In reply to by Arrowflinger

Lore Thu, 02/15/2018 - 20:48 Permalink

Doug Kramer: "Everything's functioning as designed." 

Traffic cop standing in front of gory multi-vehicle pileup: "Nothing to see here, folks."

oddjob Thu, 02/15/2018 - 20:56 Permalink

Back in the day I sold some $15 puts on Golden Minerals for $2.75, I bought them back for $11.25. Only 20 contracts, but fuck did that hurt.

Manipuflation Thu, 02/15/2018 - 21:15 Permalink

My Crimean Russian guy finally brought me some coins from Russia most of which I have but the problom is that they have been cleaned and poorly so.  These are all metal detector finds.  The one I am most interested in(1924 20 kopek) is the worst example of cleaning that I have ever seen.  I have a good example of one of those.  I guess I might as well clean it the rest of the way properly if there is such a thing.  Russians like to clean coins that they find.  I would leave it alone as it is but they never document where they found the coins so that the story can be told.  Maybe that IS the story?  The rest is all Imperial and that is common.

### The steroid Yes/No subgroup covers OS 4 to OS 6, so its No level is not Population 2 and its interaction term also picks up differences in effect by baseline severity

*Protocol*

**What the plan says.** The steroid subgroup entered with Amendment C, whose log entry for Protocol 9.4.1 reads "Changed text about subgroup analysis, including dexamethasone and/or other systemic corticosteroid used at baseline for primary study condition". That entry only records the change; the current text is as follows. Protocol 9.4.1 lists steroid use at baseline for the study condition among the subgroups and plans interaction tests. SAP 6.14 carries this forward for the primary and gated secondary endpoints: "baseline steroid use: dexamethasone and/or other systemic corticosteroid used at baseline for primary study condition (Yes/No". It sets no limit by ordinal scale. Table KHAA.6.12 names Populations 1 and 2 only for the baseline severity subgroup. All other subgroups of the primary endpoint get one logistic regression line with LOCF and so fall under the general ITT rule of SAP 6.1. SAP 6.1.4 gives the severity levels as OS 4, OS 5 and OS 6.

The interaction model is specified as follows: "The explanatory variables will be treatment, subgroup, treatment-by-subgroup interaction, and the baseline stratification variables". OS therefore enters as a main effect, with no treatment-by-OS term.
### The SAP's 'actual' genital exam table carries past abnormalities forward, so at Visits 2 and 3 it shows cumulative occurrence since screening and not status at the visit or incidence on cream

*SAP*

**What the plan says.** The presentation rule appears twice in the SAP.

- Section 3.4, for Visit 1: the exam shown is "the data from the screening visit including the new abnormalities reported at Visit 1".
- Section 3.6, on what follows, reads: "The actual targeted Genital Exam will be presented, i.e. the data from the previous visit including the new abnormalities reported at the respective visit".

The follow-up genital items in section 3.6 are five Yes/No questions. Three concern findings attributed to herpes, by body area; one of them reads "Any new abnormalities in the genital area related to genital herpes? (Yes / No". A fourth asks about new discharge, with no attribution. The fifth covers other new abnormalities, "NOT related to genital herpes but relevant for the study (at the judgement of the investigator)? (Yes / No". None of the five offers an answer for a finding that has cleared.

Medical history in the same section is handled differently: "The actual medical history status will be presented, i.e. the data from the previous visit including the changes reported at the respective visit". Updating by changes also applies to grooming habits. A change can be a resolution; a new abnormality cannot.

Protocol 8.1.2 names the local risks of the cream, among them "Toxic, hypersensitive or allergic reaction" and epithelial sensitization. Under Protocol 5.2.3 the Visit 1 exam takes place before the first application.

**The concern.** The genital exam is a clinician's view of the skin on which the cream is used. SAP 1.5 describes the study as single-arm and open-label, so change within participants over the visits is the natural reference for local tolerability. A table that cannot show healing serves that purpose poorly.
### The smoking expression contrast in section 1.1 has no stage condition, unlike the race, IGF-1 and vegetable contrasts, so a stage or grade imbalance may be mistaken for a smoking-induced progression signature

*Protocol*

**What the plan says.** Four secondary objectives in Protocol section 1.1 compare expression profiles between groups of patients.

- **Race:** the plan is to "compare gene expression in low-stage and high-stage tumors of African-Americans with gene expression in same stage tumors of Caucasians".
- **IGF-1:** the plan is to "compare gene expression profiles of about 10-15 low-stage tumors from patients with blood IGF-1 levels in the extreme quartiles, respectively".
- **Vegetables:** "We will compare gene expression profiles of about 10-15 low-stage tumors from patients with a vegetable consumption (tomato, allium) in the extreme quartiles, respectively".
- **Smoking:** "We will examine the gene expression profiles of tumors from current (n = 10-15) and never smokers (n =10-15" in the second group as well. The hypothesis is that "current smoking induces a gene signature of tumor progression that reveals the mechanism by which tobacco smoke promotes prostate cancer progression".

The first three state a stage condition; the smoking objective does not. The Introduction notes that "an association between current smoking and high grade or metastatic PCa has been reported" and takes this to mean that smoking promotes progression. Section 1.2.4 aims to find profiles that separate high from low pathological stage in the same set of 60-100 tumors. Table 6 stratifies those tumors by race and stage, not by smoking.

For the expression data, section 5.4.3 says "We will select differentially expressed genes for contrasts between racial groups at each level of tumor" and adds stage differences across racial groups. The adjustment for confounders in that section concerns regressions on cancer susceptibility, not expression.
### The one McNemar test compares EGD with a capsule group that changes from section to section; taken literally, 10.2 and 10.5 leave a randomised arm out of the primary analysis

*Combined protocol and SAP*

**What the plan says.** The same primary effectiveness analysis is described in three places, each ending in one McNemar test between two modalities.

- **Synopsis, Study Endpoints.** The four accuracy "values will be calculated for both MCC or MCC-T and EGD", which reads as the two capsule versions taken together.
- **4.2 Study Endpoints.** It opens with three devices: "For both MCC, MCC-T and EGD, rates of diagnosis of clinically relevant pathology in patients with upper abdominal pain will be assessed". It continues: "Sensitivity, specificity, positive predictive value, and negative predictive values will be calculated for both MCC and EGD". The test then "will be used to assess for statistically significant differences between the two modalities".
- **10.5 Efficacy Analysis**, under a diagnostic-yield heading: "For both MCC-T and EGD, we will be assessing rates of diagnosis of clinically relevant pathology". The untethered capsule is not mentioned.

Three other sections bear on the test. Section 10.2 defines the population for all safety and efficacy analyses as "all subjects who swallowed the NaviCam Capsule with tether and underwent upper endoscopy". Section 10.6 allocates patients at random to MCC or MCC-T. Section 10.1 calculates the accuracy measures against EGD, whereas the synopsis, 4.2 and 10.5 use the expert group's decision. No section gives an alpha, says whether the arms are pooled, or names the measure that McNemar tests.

That's cool though that he thought to buy and bring them for me.  It make you wonder who lost 20 kopecks back in 1924 because that is a more scarce coin and date.  Who dropped it I wonder?  20 kopecks back then would get you a good meal.

Scuba Steve Thu, 02/15/2018 - 21:33 Permalink

How is writing Puts a "bad" strategy if you write far out of the money Puts on companies you'd like to put in portfolio ... and then Sell calls on the portfolio?

It reduces cost basis in worst case scenario and getting premium on both ends of writings.

Whats all the hub bub, bub? caveat being writing Puts on ghost products of course.

hawaiian waverider Scuba Steve Thu, 02/15/2018 - 21:50 Permalink